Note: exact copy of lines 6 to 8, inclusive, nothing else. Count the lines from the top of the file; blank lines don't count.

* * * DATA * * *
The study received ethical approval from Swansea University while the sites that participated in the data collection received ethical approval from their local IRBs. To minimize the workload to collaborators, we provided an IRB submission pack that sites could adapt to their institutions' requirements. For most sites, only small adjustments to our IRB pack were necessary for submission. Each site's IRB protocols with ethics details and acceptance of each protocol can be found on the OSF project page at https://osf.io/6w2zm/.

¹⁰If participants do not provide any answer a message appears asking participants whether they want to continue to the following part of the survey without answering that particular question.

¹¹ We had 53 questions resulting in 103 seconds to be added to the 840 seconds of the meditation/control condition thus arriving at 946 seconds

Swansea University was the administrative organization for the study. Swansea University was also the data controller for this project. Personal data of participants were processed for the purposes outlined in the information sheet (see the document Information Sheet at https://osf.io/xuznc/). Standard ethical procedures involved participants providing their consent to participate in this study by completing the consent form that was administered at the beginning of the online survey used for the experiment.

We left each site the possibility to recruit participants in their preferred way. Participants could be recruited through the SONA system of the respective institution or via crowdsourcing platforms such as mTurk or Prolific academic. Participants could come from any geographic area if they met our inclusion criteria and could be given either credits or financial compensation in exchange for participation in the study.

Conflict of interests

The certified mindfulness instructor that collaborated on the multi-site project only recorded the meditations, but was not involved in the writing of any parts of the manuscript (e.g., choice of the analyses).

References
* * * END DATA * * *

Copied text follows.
Conflict of interests

The certified mindfulness instructor that collaborated on the multi-site project only recorded the meditations, but was not involved in the writing of any parts of the manuscript (e.g., choice of the analyses).

References